Searchville is like a lot of towns where one company dominates.
Visit Searchville’s local businesses to learn more about the impact that Google’s anticompetitive behavior has on search, companies who advertise and ultimately consumers.
A trip to the Searchville Lemonade Stand tells the story of Google’s practice of scraping content from other websites.
Visit Club Droid to learn about Google’s exclusive deals which harm partners and block the introduction of new innovations for consumers.
The Searchville Travel Agent demonstrates the negative impact of Google’s acquisitions of competitive threats on competition and innovation.
In Searchville, there’s more to search than meets the eye. Take a look around to learn more.
Just want the facts?
Check out the FairSearch paper about the ways that Google’s anticompetitive practices harm consumers consumers, websites and content creators, advertisers and economic development. Specifically, Google’s exclusionary practices include:
- Deceptive Search Display – Google now displays non-algorithmic results at the top or in the middle of the results page in a manner that does not clearly flag for consumers that these results are placed there artificially by Google – frequently with links to Google’s own pages.
- Search Manipulation – Search rankings are determined by algorithms developed by the search provider that are supposed to identify the sites most likely to be relevant to the user’s query. These algorithms can be programmed, however, to exclude, penalize, or promote specific sites or whole categories of sites.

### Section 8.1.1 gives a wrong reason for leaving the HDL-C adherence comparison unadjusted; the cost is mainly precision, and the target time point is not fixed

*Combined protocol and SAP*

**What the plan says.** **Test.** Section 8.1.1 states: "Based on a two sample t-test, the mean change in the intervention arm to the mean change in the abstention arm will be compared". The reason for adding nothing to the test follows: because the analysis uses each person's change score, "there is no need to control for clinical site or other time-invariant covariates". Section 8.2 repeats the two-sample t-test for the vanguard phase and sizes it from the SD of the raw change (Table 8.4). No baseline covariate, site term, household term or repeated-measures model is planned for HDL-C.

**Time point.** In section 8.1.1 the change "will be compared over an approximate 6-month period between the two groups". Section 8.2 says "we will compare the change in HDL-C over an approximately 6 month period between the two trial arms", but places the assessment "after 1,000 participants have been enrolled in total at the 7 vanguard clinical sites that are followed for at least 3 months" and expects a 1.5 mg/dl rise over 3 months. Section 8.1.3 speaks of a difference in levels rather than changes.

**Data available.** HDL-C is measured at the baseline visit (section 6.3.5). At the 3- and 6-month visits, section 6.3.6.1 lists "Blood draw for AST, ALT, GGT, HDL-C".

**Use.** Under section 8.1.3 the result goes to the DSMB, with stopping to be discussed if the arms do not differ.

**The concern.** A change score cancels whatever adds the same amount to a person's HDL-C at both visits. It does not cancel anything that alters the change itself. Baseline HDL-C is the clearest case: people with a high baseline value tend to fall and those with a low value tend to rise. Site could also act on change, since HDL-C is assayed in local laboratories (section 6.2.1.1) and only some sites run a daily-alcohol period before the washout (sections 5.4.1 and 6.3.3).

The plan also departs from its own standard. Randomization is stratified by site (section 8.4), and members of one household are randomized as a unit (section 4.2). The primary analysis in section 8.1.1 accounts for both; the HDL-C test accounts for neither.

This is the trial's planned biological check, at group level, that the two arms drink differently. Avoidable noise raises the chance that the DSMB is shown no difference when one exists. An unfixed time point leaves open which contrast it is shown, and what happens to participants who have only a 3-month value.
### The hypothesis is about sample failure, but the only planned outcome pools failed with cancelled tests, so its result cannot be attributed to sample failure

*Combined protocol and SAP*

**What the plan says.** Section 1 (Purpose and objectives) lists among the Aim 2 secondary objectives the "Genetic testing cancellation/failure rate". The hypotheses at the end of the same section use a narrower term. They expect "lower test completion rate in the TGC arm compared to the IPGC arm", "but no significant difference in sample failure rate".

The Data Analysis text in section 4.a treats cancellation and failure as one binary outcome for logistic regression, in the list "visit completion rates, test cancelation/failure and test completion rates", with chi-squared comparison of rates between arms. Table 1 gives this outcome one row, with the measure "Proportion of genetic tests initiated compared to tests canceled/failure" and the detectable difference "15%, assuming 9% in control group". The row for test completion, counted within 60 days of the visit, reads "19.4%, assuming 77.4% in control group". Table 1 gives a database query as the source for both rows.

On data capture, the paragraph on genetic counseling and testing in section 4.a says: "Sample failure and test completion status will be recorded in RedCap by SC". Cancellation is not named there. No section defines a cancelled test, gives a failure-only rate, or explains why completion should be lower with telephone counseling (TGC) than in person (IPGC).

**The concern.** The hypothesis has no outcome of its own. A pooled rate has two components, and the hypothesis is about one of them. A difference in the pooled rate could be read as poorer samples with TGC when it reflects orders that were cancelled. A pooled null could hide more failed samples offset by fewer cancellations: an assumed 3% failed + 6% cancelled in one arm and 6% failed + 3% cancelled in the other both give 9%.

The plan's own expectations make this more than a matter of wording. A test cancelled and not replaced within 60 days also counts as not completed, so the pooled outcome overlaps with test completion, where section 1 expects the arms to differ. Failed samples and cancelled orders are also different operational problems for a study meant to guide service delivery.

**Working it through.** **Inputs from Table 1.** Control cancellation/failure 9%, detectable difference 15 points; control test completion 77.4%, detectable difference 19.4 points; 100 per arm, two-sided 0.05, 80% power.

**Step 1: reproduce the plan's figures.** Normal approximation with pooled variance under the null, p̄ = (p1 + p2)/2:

- Acquisitions – Google has purchased a series of companies that eliminated nascent threats to its search dominance.
- Unauthorized or Coerced Scraping of Content – Most of the “content’ that Google provides in its sites such as Places or local or universal search is not generated by Google through its own investment. Rather, Google scrapes the content developed by other websites and displays it on a Google page.
- Quality Score Manipulation – Given the opaque and subjective – and advertiser-specific – process, Google has the ability to manipulate paid search to limit competition. Numerous companies have complained about Google raising minimum bids to prohibitively high levels, without warning and with little or no justification.
- Exclusive Dealing – Google also has maintained and expanded its dominance in search and search advertising by imposing exclusivity restrictions in its “syndication” and “distribution” agreements.
- Advertising Platform Restrictions – With Google’s dominant share of user queries and the user “eyeballs” that advertisers want to access, Google’s paid search advertising platform, AdWords, is a “must buy” for businesses that advertise online. Google uses this power to deprive other online advertising platforms of business.